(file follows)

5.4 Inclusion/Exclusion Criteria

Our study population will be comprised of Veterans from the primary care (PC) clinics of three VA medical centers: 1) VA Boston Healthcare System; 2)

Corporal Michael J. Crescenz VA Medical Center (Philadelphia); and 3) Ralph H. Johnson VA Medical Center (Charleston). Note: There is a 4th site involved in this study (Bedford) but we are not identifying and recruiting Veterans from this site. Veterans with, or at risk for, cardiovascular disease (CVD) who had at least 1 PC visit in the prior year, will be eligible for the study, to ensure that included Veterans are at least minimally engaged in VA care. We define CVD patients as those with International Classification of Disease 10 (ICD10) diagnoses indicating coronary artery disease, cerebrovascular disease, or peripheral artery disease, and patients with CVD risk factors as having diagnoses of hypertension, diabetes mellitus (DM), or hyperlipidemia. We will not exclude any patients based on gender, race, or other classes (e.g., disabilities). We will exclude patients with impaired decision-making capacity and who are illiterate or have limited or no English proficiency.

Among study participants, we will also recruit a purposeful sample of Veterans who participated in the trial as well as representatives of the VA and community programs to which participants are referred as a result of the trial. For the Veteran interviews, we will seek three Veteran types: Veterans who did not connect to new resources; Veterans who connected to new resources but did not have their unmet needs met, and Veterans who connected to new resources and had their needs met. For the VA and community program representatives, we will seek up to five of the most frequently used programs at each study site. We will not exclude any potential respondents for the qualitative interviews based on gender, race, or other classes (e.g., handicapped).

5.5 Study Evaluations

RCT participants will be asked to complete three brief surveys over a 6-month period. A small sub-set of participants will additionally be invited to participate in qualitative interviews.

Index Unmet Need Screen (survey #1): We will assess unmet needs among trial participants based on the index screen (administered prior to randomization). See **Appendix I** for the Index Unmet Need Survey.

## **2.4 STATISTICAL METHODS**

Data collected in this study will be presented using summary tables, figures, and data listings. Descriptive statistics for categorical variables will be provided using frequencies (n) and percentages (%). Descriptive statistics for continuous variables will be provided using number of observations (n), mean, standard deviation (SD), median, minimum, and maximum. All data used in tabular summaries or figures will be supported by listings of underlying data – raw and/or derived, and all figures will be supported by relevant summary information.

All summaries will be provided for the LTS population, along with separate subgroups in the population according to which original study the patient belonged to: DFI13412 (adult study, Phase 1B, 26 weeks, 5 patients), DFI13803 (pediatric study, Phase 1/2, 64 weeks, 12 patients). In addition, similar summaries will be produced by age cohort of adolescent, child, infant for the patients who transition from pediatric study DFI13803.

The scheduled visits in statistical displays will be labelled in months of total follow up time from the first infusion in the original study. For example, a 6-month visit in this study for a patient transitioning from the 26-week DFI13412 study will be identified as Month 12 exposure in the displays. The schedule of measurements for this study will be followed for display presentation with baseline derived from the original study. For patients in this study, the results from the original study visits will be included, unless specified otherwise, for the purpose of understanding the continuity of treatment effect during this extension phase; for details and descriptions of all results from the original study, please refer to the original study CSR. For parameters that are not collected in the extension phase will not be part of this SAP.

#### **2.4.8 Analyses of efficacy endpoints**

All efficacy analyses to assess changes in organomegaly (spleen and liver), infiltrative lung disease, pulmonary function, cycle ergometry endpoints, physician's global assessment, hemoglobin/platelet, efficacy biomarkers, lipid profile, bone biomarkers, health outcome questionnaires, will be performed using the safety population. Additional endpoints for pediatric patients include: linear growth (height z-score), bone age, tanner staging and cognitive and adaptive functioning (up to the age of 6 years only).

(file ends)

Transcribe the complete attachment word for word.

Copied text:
5.4 Inclusion/Exclusion Criteria

Our study population will be comprised of Veterans from the primary care (PC) clinics of three VA medical centers: 1) VA Boston Healthcare System; 2)

Corporal Michael J. Crescenz VA Medical Center (Philadelphia); and 3) Ralph H. Johnson VA Medical Center (Charleston). Note: There is a 4th site involved in this study (Bedford) but we are not identifying and recruiting Veterans from this site. Veterans with, or at risk for, cardiovascular disease (CVD) who had at least 1 PC visit in the prior year, will be eligible for the study, to ensure that included Veterans are at least minimally engaged in VA care. We define CVD patients as those with International Classification of Disease 10 (ICD10) diagnoses indicating coronary artery disease, cerebrovascular disease, or peripheral artery disease, and patients with CVD risk factors as having diagnoses of hypertension, diabetes mellitus (DM), or hyperlipidemia. We will not exclude any patients based on gender, race, or other classes (e.g., disabilities). We will exclude patients with impaired decision-making capacity and who are illiterate or have limited or no English proficiency.

Among study participants, we will also recruit a purposeful sample of Veterans who participated in the trial as well as representatives of the VA and community programs to which participants are referred as a result of the trial. For the Veteran interviews, we will seek three Veteran types: Veterans who did not connect to new resources; Veterans who connected to new resources but did not have their unmet needs met, and Veterans who connected to new resources and had their needs met. For the VA and community program representatives, we will seek up to five of the most frequently used programs at each study site. We will not exclude any potential respondents for the qualitative interviews based on gender, race, or other classes (e.g., handicapped).

5.5 Study Evaluations

RCT participants will be asked to complete three brief surveys over a 6-month period. A small sub-set of participants will additionally be invited to participate in qualitative interviews.

Index Unmet Need Screen (survey #1): We will assess unmet needs among trial participants based on the index screen (administered prior to randomization). See **Appendix I** for the Index Unmet Need Survey.

## **2.4 STATISTICAL METHODS**

Data collected in this study will be presented using summary tables, figures, and data listings. Descriptive statistics for categorical variables will be provided using frequencies (n) and percentages (%). Descriptive statistics for continuous variables will be provided using number of observations (n), mean, standard deviation (SD), median, minimum, and maximum. All data used in tabular summaries or figures will be supported by listings of underlying data – raw and/or derived, and all figures will be supported by relevant summary information.

All summaries will be provided for the LTS population, along with separate subgroups in the population according to which original study the patient belonged to: DFI13412 (adult study, Phase 1B, 26 weeks, 5 patients), DFI13803 (pediatric study, Phase 1/2, 64 weeks, 12 patients). In addition, similar summaries will be produced by age cohort of adolescent, child, infant for the patients who transition from pediatric study DFI13803.

The scheduled visits in statistical displays will be labelled in months of total follow up time from the first infusion in the original study. For example, a 6-month visit in this study for a patient transitioning from the 26-week DFI13412 study will be identified as Month 12 exposure in the displays. The schedule of measurements for this study will be followed for display presentation with baseline derived from the original study. For patients in this study, the results from the original study visits will be included, unless specified otherwise, for the purpose of understanding the continuity of treatment effect during this extension phase; for details and descriptions of all results from the original study, please refer to the original study CSR. For parameters that are not collected in the extension phase will not be part of this SAP.

#### **2.4.8 Analyses of efficacy endpoints**

All efficacy analyses to assess changes in organomegaly (spleen and liver), infiltrative lung disease, pulmonary function, cycle ergometry endpoints, physician's global assessment, hemoglobin/platelet, efficacy biomarkers, lipid profile, bone biomarkers, health outcome questionnaires, will be performed using the safety population. Additional endpoints for pediatric patients include: linear growth (height z-score), bone age, tanner staging and cognitive and adaptive functioning (up to the age of 6 years only).